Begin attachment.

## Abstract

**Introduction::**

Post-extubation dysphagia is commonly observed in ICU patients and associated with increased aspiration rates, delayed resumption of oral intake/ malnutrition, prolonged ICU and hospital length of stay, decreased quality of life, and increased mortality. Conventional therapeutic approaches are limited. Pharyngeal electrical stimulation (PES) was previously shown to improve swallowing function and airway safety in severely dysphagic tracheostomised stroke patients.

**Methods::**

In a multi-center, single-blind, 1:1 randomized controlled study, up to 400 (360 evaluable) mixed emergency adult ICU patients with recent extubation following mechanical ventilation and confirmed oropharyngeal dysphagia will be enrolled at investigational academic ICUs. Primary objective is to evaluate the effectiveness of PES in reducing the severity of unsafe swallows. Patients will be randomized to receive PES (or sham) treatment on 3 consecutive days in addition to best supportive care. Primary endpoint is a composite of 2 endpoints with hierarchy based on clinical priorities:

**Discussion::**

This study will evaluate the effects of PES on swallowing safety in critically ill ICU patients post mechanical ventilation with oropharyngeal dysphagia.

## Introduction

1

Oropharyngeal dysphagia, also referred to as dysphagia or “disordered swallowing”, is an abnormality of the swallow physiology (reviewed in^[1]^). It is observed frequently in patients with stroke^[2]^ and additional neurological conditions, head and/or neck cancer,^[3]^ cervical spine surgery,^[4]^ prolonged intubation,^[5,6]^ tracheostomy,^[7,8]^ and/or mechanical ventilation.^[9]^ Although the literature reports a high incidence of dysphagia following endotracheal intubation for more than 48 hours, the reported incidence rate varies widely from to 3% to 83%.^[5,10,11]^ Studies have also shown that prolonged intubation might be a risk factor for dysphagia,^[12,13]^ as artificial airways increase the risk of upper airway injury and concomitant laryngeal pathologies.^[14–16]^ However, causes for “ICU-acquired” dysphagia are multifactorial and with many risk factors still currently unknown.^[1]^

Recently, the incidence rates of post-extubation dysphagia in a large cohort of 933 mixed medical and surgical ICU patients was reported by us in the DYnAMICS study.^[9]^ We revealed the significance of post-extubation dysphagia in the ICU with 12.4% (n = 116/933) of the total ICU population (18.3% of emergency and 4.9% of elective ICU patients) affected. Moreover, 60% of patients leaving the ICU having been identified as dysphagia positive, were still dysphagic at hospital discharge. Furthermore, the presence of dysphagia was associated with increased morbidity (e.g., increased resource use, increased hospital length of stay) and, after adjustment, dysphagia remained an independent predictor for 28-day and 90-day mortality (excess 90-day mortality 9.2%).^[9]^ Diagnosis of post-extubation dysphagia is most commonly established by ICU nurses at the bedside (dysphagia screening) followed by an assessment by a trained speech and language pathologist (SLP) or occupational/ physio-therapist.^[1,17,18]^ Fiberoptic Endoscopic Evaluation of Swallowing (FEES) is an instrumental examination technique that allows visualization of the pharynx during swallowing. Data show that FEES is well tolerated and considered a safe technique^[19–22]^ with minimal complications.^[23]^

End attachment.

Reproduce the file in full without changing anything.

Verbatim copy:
## Abstract

**Introduction::**

Post-extubation dysphagia is commonly observed in ICU patients and associated with increased aspiration rates, delayed resumption of oral intake/ malnutrition, prolonged ICU and hospital length of stay, decreased quality of life, and increased mortality. Conventional therapeutic approaches are limited. Pharyngeal electrical stimulation (PES) was previously shown to improve swallowing function and airway safety in severely dysphagic tracheostomised stroke patients.

**Methods::**

In a multi-center, single-blind, 1:1 randomized controlled study, up to 400 (360 evaluable) mixed emergency adult ICU patients with recent extubation following mechanical ventilation and confirmed oropharyngeal dysphagia will be enrolled at investigational academic ICUs. Primary objective is to evaluate the effectiveness of PES in reducing the severity of unsafe swallows. Patients will be randomized to receive PES (or sham) treatment on 3 consecutive days in addition to best supportive care. Primary endpoint is a composite of 2 endpoints with hierarchy based on clinical priorities:

**Discussion::**

This study will evaluate the effects of PES on swallowing safety in critically ill ICU patients post mechanical ventilation with oropharyngeal dysphagia.

## Introduction

1

Oropharyngeal dysphagia, also referred to as dysphagia or “disordered swallowing”, is an abnormality of the swallow physiology (reviewed in^[1]^). It is observed frequently in patients with stroke^[2]^ and additional neurological conditions, head and/or neck cancer,^[3]^ cervical spine surgery,^[4]^ prolonged intubation,^[5,6]^ tracheostomy,^[7,8]^ and/or mechanical ventilation.^[9]^ Although the literature reports a high incidence of dysphagia following endotracheal intubation for more than 48 hours, the reported incidence rate varies widely from to 3% to 83%.^[5,10,11]^ Studies have also shown that prolonged intubation might be a risk factor for dysphagia,^[12,13]^ as artificial airways increase the risk of upper airway injury and concomitant laryngeal pathologies.^[14–16]^ However, causes for “ICU-acquired” dysphagia are multifactorial and with many risk factors still currently unknown.^[1]^

Recently, the incidence rates of post-extubation dysphagia in a large cohort of 933 mixed medical and surgical ICU patients was reported by us in the DYnAMICS study.^[9]^ We revealed the significance of post-extubation dysphagia in the ICU with 12.4% (n = 116/933) of the total ICU population (18.3% of emergency and 4.9% of elective ICU patients) affected. Moreover, 60% of patients leaving the ICU having been identified as dysphagia positive, were still dysphagic at hospital discharge. Furthermore, the presence of dysphagia was associated with increased morbidity (e.g., increased resource use, increased hospital length of stay) and, after adjustment, dysphagia remained an independent predictor for 28-day and 90-day mortality (excess 90-day mortality 9.2%).^[9]^ Diagnosis of post-extubation dysphagia is most commonly established by ICU nurses at the bedside (dysphagia screening) followed by an assessment by a trained speech and language pathologist (SLP) or occupational/ physio-therapist.^[1,17,18]^ Fiberoptic Endoscopic Evaluation of Swallowing (FEES) is an instrumental examination technique that allows visualization of the pharynx during swallowing. Data show that FEES is well tolerated and considered a safe technique^[19–22]^ with minimal complications.^[23]^